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Congressional Medal of Honor (CMOH): now a (mostly) posthumous award... Audie Murphy's gallantry happens even today!
Here is a shocking statistic that you may not know... Since the end of Vietnam War in 1975, only 12 Congressional Medals of Honor had been issued, and only THREE was issued to a living recipient. That is out of 47000 wounded and dead of the War on Terror and Iraq. The ratio is 12/47000, or 0.02%. Awards issued posthumously was 75% (9 out of 12).
In the Vietnam War, the casualty figure was 211000 (wounded and dead), with 246 CMOH issued, or 0.11%. Only 154 of them was issued posthumously (63%).
In the Korean War, the casualty figure was 128000 (wounded and dead, + another 4500 missing), with 135 CMOH issued (133 issued originally, 2 awarded retroactively), or 0.10%. Out of 135, 95 was posthumous (70%)
Statistics indicates that it had gotten MUCH MUCH harder to earn Congressional Medal of Honor after Vietnam. And you practically have to die to get one. What has changed?
A little history
Congressional Medal of Honor, commonly abbreviated CMOH, was created during the American Civil War by the US Congress and signed into law by President Abraham Lincoln on 12-JUL-1862. However, no other award was authorized at that time. This lead to this medal being awarded for what would be today considered minor accomplishments. Over 1500 were awarded during the American Civil War.
The CMOH was issued for peacetime bravery before World War I, often for rescuing people in extreme distress. US Navy at one time issued two versions of CMOH, one for combat and other for non-combat.
Several medals were created in World War I, such as Distinguished Services Cross and its equivalents, and the Bronze star and other medals, so the CMOH was not awarded as often since.
Since beginning of World War II, the CMOH was restricted to combat related instances, though it can be argued that the USS Liberty incident is not exactly combat. CMOH is only awarded for extraordinary acts of heroism in combat with the enemy. The Army regulation (600-9-22 as of December 2006) regarding the CMOH says:
"The deed performed must have been one of personal bravery or self-sacrifice so conspicuous as to clearly distinguish the individual above his comrades and must have involved risk of life. Incontestable proof of the performance of the service will be exacted and each recommendation for the award of this decoration will be considered on the standard of extraordinary merit."
The Standards Had Gotten Higher
Let us take a story of one of the most famous CMOH recipients of World War II... Audie Murphy.
In France, his unit mostly decimated but ordered to hold a small town against German advance, Murphy ordered most of his men back, then single-handedly held the Germans by manning a machine gun from a wrecked (still burning) tank destroyer, and calling down artillery upon the Germans. He repeated this for over an hour. When the communications line was cut, Murphy fell back, but quickly ordered a counterattack, while wounded, which finally forced the Germans to withdraw.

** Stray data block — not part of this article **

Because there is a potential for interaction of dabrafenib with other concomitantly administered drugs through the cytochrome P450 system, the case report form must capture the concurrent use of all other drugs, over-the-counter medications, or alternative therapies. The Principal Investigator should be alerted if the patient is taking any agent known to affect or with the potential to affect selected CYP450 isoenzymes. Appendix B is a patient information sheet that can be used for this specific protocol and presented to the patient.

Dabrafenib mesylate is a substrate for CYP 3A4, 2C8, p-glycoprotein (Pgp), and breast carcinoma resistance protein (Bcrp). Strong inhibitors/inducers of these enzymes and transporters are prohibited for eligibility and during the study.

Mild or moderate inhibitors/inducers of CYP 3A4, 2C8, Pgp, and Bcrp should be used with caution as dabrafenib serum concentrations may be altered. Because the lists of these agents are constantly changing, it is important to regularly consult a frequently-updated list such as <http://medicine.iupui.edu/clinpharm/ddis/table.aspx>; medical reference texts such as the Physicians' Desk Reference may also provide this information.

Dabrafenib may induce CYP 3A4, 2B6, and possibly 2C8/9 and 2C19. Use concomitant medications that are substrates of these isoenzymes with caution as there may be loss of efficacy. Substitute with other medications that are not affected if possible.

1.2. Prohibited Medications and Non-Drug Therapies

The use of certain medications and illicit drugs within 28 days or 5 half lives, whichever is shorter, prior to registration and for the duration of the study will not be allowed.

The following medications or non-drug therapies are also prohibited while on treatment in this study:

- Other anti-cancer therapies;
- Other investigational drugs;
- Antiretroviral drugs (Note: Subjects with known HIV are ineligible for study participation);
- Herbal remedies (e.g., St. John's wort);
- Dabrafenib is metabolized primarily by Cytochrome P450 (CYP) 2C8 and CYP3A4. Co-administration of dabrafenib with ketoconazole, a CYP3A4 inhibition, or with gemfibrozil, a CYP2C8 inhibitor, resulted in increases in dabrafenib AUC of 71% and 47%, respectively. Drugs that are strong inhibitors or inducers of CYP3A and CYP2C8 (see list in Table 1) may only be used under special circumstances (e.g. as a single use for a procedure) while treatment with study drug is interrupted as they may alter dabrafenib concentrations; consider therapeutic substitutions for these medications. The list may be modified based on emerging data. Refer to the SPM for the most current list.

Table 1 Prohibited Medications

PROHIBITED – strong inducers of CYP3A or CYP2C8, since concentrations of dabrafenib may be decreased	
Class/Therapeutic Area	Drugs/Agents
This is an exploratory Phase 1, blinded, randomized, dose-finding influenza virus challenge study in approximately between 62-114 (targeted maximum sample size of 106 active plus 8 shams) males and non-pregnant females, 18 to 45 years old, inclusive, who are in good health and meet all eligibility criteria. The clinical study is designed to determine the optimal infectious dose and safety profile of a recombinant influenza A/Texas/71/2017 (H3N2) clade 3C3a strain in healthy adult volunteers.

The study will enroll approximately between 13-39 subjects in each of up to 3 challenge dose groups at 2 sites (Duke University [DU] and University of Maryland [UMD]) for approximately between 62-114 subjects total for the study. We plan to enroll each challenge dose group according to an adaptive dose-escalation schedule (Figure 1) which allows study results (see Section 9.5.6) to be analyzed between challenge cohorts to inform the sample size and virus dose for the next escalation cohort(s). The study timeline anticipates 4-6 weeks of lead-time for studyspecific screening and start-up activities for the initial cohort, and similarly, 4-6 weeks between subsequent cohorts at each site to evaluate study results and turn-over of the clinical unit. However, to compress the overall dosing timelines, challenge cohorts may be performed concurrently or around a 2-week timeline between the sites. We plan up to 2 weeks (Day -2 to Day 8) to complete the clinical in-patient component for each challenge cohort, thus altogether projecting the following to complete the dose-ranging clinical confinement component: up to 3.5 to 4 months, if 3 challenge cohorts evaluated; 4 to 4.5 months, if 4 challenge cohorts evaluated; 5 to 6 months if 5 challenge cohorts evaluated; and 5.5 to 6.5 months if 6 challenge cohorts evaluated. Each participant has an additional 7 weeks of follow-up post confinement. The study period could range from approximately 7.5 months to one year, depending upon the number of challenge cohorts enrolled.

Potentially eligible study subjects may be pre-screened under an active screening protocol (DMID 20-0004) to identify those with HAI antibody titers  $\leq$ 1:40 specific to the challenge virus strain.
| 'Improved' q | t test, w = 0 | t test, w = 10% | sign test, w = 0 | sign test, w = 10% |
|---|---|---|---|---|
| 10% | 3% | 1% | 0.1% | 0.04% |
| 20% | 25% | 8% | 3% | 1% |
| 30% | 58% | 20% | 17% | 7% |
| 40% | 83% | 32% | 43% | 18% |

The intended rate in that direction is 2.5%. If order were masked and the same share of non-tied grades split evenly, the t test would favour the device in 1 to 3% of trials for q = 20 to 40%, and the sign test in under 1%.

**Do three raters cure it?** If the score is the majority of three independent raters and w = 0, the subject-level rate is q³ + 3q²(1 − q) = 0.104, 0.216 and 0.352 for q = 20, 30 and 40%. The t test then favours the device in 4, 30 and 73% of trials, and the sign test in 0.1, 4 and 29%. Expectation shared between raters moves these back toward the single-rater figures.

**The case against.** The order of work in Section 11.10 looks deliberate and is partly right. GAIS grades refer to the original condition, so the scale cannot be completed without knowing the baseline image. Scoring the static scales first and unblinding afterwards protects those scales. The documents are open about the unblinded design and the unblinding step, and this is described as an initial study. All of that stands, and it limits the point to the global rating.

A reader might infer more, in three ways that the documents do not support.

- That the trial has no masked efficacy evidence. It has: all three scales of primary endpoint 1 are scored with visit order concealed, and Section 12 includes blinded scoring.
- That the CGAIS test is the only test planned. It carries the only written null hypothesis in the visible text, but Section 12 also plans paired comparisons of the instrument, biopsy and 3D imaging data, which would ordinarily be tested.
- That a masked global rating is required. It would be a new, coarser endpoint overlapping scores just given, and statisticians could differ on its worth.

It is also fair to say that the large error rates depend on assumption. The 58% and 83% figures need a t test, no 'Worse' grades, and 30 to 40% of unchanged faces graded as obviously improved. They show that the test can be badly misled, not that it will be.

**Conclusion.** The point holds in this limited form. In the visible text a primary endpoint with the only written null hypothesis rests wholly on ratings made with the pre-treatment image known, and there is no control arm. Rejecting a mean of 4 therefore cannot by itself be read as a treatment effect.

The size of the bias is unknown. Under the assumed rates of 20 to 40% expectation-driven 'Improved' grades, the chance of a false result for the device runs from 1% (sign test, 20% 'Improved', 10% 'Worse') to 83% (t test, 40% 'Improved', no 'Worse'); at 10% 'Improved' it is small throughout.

What would his modern day equivalent be? How about Sergeant Gregory D. Williams Jr, October 2006, in Baghdad, Iraq? While patrolling the Hurriyah neighborhood of Baghdad, Iraq, his Stryker group was ambushed by IEDs, RPGs, and whithering small arms fire. He was temporarily deafened (busted eardrums), burned, shocked, but he quickly recovered and and started engaging the insurgents, emptying four magazines from his M-4 carbine, then realizing his platoon leader was still trapped inside his disabled Stryker, went in and retrieved him under fire. He then found one of the mounted machine guns still usable on the Stryker and started engaging the insurgents with the heavy machine gun, firing over 300 rounds, suppressing them long enough for the rest of the platoon to reorganize and move the wounded. He only relinquished his position when reinforcements arrived, prompting the insurgents to disengage.
Are the stories comparable? Absolutely. Yet Mr. Williams only got the distinguished service cross for his heroism, one grade lower than CMOH.
Every War Needs Heroes
The current "Global War On Terror" have turned Congressional Medal of Honor into a "dead heroes" medal (which didn't change until 2010), and even then there is an attempt to issue as few of them as possible. Perhaps the war on terror have no major engagements, no standing armies engaging each other across battlefields, but that does not mean that the criteria should be so tight as to make the medal virtually impossible to obtain while alive.
The tighter criteria for the medal is an insult to the modern generation of our warriors, as if saying that their bravery is not equal to that of their fathers or grandfathers.
While it is important that our highest medal of valor is not handed out willy-nilly, thus devalue the significance of the medal, the Pentagon have gone too far the other way... that survivors are somehow less worthy of honor than their dead comrades.
Fortunately, the award of CMOH to Sgt. Salvatore Giunta in 2010 may signal a change in the attitude of the Pentagon. And indeed, two other CMOH was awarded to living recipients by President Obama in 2011. Sergeant First Class Leroy Petry was awarded CMOH in July 2011 for a firefight in Afghanistan in 2008 where he picked up a live grenade to save his team. On September 15, 2011, President Obama awarded CMOH to Marine Corporal Dakota Meyer for single-handedly rescuing over two dozen friendlies, recovering 4 dead and 12 wounded, against enemies in Afghanistan in a 2009 firefight.
Every generation needs their heroes. Don't deny this generation of their heroes. This administration have caught up with the living recipients, but the overall numbers is still far short. There must be more heroes out there, so let us honor them.